AgustaWestland AW101 The Winner

KUALA LUMPUR: As expected AgustaWestland AW101 is the clear winner for Malaysian Defence poll for the favourite helicopter to replace the Nuri.

The AW101 (formerly EH101) led the hustings from the start when Malaysian Defence was hosted at blogspot and when it went Dot Com,  the chosen helicopter for the western world continued to be the favourite.  So the AW101 was the clear winner with more than 52 per cent of the votes from the readers.

The NH90 and Chinook came second and third respectively with the Mi-17 closing the vote. One interesting thing that happened after Malaysian Defence went Dot Com was that the vote for the Russian machine actually increased even after the Auditor General report.

Anyhow as Malaysian Defence mentioned earlier the AW101 CSAR variant will be the most expensive of the four helicopters featured in the poll. With FLIR, radar and EW equipment it will easily cost around US$50 million (around RM170 million)

Malaysian Defence was informed that the budget for the Nuri helicopter programme is around RM600 million, so if the CSAR version of the AW101 was chosen, we will only be able to buy not more than five examples. In fact, if you add the cost for training, it will be not be more than four.

Unless more money is released it looked like as if the Nuri will continue to rule our skies. But Malaysian Defence believes if we could be smarter, more helicopters could be purchased after the initial batch of four or five.

Smart procurement is the key word. Cut other wasteful projects like the NGPV and others, we may be able to get more helicopters.

The NH90 is of course cheaper but it does not have the legs like the AW101, Chinook is to big and complex for the intended role while the Mi-17 is an old design which is not much better than the Nuri when it comes to modern electronics as exposed by the Auditor General report.

So how are we going to finance the AW101 purchase. By having a smart procurement plan of course. Malaysian Defence list below is not exclusive, if you have other ideas please chip in.

1) Buy the helicopter with cash, not on credit or barter. Like buying tv or fridge, cash is king, we will be able to haggle for the best price.

2) Do not placed any offset or local participation on the manufacturer apart from a full service centre in Kuala Lumpur. Offsets and local participation will only increase the price by at least 20 per cent and in extreme cases by 50 per cent.

3) Make sure the equipment to be installed are the ones recommended and guaranteed by the helicopter manufacturer. Let them haggle the price of these equipment with their sub-contractors.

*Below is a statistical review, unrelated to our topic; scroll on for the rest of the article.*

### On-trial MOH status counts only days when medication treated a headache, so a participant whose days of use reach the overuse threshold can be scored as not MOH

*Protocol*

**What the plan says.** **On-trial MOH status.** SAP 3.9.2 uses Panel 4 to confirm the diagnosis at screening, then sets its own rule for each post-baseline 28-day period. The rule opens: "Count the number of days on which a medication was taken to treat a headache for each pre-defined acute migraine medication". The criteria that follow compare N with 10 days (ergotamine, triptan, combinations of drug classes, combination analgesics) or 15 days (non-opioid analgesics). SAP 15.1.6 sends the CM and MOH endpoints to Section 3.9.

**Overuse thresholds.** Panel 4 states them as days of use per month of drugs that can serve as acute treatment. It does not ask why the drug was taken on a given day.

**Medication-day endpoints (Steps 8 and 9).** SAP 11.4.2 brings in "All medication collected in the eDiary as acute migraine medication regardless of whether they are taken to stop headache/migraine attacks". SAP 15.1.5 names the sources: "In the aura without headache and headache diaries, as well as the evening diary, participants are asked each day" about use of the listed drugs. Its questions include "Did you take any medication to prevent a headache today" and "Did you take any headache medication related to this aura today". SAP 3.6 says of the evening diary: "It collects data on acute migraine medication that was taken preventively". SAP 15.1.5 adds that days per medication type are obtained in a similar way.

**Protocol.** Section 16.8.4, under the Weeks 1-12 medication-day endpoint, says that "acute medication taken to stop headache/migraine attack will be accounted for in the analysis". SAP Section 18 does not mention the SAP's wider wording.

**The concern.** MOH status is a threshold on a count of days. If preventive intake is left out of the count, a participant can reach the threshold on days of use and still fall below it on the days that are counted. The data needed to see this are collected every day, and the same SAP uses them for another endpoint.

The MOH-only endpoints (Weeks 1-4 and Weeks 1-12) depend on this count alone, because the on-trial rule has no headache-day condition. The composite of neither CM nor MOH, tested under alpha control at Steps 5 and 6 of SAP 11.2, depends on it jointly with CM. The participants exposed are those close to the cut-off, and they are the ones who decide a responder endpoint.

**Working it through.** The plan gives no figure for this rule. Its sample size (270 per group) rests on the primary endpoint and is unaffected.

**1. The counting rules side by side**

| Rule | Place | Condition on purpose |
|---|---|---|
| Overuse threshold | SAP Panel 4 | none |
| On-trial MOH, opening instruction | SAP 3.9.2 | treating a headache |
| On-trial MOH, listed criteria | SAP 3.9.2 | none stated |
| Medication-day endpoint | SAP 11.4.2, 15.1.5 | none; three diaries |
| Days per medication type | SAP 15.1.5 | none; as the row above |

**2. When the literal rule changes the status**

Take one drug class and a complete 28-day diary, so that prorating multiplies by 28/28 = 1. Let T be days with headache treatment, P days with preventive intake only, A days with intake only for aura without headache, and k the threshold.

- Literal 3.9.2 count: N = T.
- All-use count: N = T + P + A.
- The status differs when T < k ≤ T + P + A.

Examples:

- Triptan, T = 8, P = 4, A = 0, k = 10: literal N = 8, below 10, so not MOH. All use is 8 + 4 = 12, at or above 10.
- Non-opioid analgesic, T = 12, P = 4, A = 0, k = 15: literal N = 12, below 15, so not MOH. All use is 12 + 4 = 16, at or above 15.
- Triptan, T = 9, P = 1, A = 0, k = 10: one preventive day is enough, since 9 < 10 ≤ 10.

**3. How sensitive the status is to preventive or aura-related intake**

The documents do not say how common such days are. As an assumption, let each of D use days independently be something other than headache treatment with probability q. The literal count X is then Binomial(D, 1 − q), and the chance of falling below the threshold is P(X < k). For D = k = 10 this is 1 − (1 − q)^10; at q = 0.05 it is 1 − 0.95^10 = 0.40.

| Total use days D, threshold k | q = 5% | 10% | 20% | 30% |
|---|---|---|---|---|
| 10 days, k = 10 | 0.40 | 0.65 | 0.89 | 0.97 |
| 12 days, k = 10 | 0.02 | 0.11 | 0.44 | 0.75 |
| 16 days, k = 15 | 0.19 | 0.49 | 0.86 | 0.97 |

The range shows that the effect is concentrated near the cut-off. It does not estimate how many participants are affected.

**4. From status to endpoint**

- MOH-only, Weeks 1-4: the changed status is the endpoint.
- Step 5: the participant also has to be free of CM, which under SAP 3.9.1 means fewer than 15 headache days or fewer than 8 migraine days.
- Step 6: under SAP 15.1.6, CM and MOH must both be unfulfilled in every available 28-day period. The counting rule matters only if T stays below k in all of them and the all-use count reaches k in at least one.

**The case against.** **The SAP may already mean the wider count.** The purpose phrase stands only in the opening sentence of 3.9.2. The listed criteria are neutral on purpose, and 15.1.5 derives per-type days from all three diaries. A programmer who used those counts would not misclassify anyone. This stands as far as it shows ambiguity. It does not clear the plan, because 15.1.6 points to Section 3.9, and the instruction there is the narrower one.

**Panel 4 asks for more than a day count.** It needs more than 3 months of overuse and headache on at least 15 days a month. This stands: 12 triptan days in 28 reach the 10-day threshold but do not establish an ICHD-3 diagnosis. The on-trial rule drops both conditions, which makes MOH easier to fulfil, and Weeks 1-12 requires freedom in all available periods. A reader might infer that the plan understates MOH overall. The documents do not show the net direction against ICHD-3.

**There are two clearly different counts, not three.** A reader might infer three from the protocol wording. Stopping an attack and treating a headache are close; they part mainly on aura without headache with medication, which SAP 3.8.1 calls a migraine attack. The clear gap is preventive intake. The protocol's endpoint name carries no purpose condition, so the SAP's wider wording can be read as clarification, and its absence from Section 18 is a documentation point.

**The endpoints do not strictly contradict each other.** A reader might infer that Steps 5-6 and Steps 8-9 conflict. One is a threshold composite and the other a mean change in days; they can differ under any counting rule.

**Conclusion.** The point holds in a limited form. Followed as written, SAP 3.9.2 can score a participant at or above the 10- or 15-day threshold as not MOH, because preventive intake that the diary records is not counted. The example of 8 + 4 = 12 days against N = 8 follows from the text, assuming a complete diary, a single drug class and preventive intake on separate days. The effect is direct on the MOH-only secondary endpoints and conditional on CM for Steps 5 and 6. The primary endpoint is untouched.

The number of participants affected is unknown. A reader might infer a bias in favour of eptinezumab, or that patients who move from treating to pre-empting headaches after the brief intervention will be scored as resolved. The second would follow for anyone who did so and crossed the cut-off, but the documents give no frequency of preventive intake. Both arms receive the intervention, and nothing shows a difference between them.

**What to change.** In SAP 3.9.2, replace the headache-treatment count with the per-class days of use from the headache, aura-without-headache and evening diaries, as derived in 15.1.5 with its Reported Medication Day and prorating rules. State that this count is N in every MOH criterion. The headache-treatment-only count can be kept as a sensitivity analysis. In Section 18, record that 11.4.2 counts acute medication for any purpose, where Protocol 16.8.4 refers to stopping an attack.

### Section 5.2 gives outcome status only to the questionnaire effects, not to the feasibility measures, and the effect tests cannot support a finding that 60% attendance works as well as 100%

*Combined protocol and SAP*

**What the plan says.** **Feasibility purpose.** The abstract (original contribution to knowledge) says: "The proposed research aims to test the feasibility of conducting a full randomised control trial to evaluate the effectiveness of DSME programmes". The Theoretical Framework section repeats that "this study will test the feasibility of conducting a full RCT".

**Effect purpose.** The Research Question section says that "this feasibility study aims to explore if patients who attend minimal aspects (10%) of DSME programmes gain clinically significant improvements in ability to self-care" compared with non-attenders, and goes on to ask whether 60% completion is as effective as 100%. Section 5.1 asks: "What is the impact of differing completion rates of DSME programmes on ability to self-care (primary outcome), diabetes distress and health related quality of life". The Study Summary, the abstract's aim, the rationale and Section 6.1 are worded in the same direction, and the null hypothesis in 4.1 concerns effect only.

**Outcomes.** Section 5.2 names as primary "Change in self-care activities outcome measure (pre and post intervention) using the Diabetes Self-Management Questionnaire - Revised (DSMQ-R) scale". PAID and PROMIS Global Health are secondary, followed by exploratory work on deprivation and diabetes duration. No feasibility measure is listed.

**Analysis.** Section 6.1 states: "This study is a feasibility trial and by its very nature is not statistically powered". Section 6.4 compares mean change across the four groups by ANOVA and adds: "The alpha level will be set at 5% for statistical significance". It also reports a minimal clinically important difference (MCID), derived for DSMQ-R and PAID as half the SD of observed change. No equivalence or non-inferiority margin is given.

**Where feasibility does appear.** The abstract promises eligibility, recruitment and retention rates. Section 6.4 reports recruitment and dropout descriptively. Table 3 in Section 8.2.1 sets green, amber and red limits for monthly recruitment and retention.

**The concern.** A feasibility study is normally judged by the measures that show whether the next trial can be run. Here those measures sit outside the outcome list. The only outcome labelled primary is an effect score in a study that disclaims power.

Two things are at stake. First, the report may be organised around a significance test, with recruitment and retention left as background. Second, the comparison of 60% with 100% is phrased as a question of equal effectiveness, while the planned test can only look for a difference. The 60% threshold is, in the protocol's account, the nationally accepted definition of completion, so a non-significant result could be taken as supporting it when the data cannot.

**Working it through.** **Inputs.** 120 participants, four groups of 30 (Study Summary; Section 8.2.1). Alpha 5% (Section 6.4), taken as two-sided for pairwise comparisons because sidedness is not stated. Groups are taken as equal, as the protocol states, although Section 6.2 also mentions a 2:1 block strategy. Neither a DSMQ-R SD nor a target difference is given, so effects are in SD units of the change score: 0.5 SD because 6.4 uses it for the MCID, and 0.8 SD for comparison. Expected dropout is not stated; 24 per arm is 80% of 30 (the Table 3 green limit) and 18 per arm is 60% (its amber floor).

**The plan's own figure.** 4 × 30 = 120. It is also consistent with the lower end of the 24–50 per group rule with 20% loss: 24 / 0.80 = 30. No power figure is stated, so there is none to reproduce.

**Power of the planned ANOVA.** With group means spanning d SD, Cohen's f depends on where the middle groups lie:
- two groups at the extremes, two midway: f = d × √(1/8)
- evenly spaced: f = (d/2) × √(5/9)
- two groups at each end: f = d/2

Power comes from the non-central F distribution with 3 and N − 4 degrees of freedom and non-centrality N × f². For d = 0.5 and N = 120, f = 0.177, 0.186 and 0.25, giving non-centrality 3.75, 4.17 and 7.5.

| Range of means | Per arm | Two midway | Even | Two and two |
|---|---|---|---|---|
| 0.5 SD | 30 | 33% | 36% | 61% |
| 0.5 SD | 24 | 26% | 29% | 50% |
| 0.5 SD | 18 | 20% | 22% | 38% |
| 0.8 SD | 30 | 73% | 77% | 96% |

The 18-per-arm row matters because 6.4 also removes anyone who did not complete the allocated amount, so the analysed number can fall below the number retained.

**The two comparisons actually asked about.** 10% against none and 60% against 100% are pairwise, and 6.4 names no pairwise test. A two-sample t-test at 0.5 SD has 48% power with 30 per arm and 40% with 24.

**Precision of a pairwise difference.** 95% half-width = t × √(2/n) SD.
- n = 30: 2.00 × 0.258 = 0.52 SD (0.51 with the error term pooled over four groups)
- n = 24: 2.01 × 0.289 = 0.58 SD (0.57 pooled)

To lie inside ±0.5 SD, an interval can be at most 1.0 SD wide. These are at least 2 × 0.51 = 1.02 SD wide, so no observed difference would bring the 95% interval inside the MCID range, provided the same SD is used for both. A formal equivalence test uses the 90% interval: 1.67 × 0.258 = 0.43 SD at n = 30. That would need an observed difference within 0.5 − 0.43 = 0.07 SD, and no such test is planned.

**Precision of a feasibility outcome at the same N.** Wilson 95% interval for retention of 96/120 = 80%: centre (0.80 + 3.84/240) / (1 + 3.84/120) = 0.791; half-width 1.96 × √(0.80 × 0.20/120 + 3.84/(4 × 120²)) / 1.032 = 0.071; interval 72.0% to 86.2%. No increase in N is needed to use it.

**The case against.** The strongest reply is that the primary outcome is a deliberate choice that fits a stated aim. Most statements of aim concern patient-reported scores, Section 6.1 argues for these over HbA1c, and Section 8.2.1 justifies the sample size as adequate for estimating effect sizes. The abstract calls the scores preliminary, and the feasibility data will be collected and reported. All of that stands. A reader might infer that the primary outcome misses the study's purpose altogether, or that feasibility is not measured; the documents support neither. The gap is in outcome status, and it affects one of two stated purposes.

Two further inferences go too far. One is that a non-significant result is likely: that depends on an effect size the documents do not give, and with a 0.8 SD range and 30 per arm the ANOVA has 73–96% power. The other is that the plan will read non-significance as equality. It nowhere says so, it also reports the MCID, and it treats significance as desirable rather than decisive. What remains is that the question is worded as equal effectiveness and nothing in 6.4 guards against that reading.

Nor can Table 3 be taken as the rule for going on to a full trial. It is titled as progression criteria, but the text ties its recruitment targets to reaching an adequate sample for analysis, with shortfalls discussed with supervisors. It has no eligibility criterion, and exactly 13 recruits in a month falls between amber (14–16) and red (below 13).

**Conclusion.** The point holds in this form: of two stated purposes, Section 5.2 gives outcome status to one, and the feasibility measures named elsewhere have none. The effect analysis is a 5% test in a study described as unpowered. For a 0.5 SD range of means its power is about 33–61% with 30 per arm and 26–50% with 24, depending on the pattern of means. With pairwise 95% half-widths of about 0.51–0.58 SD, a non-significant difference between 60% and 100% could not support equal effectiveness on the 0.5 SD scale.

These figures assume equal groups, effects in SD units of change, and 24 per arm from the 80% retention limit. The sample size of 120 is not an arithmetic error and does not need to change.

4) As they will probably give us export versions of the black boxes (electronics) make sure that these equipment are tested and verified by the helicopter manufacturer before it is installed on our helicopters so there will be no integration issues.

5) Signed a fool-proof late delivery penalties to ensure that these helicopters are delivered on time, by 2010 of course.

6) Sent our pilots to undergo training with the helicopter manufacturers as soon as the procurement contract is signed so they will be ready as soon as the helicopters are ready to be commissioned (after completing testing of course)

7) When we decided the helicopter to purchase, make sure we signed for further examples to be purchased once the funds are available. AW101 helicopter

Malaysian Defence hopes that Mindef would take a hard look at the seven suggestions and see it as constructive criticisms. We do not need further wastefulness as in the past. Too much money has been wasted already.

By the way, a new poll will be online from tomorrow. Please continuing voting and thanks for the support

–Malaysian Defence

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About Marhalim Abas 2207 Articles
Shah Alam


  1. What is the right number for the replacement helicopter considering the roles Nuri have been playing thus far, if they are to be replaced completely by 2010. Any data showing the multitask capabilities versus cost of each candidate will be interesting. Imean, if for example Mi-17 has less features than AW101, then if it is a lot cheaper, we could get more units for the same cost. Furthermore, Bomba Mi-17 has proven his success during Tsunami SAR and humanitarian missions in Acheh.

  2. The actual number for the Nuri replacement programme was never announced. RMAF was to purchase CSAR helicopters by 2010 to replace the Nuri, with the Army Air Wing taking over the utility and troop transport roles from the air force.

    With that in mind the RMAF do not need too many helos (probably around a dozen or so) and for CSAR duties alone, it does not need the AW101, the NH90 is good enough.